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I’ve always been more of a generalist than a specialist. Happy to refer to the upper arm bone as the funny bone, rather than the humerus. But it’s never too late to do things in a new way.

So, if you look at the photos on my Month 7 post, you can see how my upper lateral incisors (especially on my right side) have been pulled down and are now in line with my central incisors. How did I get such proficient dental vocabulary? With help from this handy guide to your teeth on WebMD.


I haven’t pushed my sustainability muscle into the toothbrush arena yet. I just make sure that I get some “reuse” out of my old toothbrushes, by using them to scrub a tough nook & cranny when I’m cleaning the kitchen or bathroom. It helps me feel less guilty about just throwing out all that plastic.

Thank goodness Idealbite has researched this, and posted info on more sustainable toothbrush alternatives:

You can avoid both by choosing a recycled or replaceable-head toothbrush instead of a conventional tooth-scrubber, and brush up on the best options to promote good dental and eco-hygiene.

According to Idealbite, benefits are: reducing trash (in the US, 50 mil lb of toothbrushes end up in landfills each year); saving money with replaceable-head versions; and the eco-brushes work as well as the ones from your dentist.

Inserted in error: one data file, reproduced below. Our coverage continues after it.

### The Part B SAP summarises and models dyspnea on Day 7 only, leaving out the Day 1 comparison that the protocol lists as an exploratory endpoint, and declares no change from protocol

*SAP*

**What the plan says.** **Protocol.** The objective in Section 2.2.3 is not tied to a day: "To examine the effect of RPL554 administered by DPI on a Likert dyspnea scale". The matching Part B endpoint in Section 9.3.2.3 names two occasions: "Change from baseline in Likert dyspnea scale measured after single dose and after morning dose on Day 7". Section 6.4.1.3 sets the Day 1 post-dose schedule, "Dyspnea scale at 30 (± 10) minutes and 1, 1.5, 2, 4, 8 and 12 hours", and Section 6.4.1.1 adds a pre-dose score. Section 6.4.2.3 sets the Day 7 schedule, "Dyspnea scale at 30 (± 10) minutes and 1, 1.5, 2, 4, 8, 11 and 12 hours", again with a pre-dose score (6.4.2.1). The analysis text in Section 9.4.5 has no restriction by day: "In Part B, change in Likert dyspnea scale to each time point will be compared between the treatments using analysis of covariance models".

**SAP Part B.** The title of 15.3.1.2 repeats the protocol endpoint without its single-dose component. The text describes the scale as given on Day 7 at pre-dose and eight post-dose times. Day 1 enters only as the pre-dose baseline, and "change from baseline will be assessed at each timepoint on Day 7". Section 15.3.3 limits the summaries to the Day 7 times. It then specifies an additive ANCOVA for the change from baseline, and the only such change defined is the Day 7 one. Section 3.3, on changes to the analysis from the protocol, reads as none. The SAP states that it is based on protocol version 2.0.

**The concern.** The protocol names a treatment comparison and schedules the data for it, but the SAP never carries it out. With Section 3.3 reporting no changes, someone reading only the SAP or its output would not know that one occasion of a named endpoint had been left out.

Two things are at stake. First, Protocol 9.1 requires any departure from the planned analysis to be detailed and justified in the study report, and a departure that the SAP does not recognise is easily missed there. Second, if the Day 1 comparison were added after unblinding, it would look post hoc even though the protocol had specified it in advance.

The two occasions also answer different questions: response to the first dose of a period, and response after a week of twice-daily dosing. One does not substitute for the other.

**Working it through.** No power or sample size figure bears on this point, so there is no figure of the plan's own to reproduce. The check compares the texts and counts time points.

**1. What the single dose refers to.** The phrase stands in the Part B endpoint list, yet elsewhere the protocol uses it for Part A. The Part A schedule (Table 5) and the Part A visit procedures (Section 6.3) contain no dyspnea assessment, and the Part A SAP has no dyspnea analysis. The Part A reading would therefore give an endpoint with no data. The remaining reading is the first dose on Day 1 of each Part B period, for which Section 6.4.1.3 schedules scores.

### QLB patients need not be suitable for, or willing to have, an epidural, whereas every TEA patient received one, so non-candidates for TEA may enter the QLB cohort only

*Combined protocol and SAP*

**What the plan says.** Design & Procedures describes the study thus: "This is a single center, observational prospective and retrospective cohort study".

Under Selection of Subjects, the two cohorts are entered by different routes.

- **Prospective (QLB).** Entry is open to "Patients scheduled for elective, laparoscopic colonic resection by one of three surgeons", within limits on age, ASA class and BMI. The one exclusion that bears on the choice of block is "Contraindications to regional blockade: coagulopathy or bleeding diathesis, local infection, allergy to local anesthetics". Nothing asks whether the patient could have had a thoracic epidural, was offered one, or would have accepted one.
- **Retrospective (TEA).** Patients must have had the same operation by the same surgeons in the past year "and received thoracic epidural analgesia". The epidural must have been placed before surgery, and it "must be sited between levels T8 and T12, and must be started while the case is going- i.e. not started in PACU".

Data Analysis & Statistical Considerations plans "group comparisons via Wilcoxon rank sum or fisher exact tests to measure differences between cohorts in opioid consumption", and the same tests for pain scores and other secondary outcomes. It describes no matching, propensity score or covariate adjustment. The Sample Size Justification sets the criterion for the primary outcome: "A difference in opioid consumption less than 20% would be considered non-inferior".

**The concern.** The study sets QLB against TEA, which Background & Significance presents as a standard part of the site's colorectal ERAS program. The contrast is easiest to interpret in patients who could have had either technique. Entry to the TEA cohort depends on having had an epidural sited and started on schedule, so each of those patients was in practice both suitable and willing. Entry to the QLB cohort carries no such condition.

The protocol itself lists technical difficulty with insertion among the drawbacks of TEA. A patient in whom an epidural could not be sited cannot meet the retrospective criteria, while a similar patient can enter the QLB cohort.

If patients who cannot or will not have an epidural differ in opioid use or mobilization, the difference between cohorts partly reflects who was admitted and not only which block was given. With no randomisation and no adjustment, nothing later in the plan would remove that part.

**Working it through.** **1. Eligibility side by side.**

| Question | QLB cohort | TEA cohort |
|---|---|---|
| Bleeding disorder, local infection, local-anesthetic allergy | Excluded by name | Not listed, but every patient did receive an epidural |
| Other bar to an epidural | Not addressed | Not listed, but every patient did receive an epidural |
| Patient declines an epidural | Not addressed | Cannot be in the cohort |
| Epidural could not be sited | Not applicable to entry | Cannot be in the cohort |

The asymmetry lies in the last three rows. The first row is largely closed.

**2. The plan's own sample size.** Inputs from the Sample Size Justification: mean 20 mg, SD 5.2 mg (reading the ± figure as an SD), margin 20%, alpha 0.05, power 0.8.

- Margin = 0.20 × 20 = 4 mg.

Products they recommend:

  • Preserve Toothbrush – made from recycled yogurt cups and comes with a postage-paid envelope for recycling; three bristle options. Available at Whole Foods ($4), Amazon.
  • Radius Source Toothbrush – has a cool corn and wood fiber handle with replaceable heads ($8). Available at Whole Foods, Amazon.
  • Fuchs Ekotec Toothbrush – simple replaceable-head brush that includes three spare heads ($4).

Now that I have some good leads, I think I’ll go check if my local green/sustainable store has one of these.

A cool thing about the Damon bracket is the sliding door.

Go here to read a description on the Damon site about how self-ligating technology works. There’s a graphic that shows how the sliding door opens and closes, and a photo where you can see how traditional all-metal brackets compare to Damon 3 brackets that are part ceramic (clear-looking) and part metal. These are the brackets I have on my upper teeth.